When people discover that Blooming Solutions operates as a franchisor, it often sparks questions about why we chose the "franchising route" and the advantages and disadvantages of direct hiring versus franchising. Before addressing this inquiry, it's worth noting that I have accumulated 21 years of experience in the janitorial industry, during which I've been involved with both company-owned and franchising systems.
One pervasive challenge in the janitorial sector is the high turnover rate among staff. It's not uncommon for janitorial employees to depart within a mere 3 to 6 months of starting the job. This phenomenon affects both franchising and company-operated janitorial businesses.
After factoring in the time, financial resources, and effort invested in training each individual, this recurring turnover represents a significant ongoing expense for businesses. Furthermore, it has a detrimental impact on end users, such as individuals or companies relying on these services. With a constant influx of new personnel, maintaining a high level of quality and consistency becomes challenging, which is a key expectation of most facility owners.
One notable advantage of company-owned operations in this scenario is the flexibility it offers in staffing. Hiring and terminating employees is more straightforward because employment is typically at-will, and there are no long-term contracts involved.
In contrast, the process of signing or terminating a franchise is intricate, as it entails committing to a multi-year agreement and often assuming a promissory note with the franchisor. Consequently, a franchising system must establish an effective vetting process for potential franchisees.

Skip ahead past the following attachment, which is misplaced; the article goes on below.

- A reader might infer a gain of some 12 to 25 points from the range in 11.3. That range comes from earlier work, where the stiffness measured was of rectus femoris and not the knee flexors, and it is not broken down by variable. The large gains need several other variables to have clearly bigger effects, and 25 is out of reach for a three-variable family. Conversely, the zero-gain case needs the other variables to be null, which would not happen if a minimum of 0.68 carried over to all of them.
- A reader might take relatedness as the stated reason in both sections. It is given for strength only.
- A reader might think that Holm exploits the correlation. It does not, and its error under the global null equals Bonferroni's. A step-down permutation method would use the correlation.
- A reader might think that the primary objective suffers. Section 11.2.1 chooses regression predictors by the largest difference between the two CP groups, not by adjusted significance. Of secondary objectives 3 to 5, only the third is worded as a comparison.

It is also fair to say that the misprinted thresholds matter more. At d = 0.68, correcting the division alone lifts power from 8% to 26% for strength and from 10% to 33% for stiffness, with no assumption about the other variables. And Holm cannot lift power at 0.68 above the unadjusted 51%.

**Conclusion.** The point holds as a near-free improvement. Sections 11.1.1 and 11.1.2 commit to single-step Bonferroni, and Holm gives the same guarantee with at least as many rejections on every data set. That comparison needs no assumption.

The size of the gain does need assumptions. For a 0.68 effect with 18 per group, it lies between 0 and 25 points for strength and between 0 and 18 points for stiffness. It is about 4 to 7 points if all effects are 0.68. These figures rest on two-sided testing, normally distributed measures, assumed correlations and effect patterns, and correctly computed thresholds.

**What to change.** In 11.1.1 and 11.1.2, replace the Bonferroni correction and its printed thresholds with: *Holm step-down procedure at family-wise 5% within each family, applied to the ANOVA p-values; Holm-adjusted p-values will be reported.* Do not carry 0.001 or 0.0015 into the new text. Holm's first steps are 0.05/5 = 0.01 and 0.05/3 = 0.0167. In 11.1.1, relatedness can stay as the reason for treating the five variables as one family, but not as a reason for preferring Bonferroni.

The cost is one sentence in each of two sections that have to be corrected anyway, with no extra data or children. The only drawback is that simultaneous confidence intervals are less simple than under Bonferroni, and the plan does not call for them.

Conversely, one of the strengths of franchising lies in achieving a certain level of staffing consistency. Once a franchisee signs on, they commit to working with the franchisor for at least 3 to 5 years, if not longer. Given that they often directly supervise their cleaning crews or perform the cleaning themselves, they can generally maintain a higher level of consistency compared to managers of company-owned firms who experience similar turnover rates as their employees.
This can be a significant benefit for facility owners, as it implies that the individuals cleaning their building are more likely to possess expertise, given the potential for more consistent and thorough training. The longer a person remains with the franchise, the more knowledge and value they contribute to the service they provide.
Another notable advantage of franchised companies is that franchisees gain access to a comprehensive network of essential support services, including sales, advertising, customer service, and accounting. This support enables them to focus more on service delivery and less on administrative tasks.
Nevertheless, joining a franchise can prove to be a poor decision if you align with the wrong franchisor. Some franchisors are primarily driven by profit and lack the systems needed to attract and nurture strong franchise candidates. They have low criteria for selecting franchisees, offer minimal training, and operate on narrow profit margins. In such cases, opting for a franchise can indeed be a poor choice.
That being said, I firmly believe that poorly managed company-run janitorial firms are worse than poorly run franchises. There is a phenomenon where individuals experience "entrepreneurial seizures," waking up one day and deciding, "How difficult could it be to run a (insert industry, janitorial in this case) business?"
They often underestimate the level of work and skill required, even with good intentions. In the end, they typically burn out within a few months or years, negatively impacting themselves and their customers, who must then search for replacements when service quality declines or the business is abandoned.
Ultimately, both setups have their pros and cons, but the strength of a company and its services is ultimately determined by its leadership and core values.
A janitorial firm, whether owned and operated by the company itself or through a franchise, will excel if it upholds strong core values because they are the fundamental bedrock of any successful business.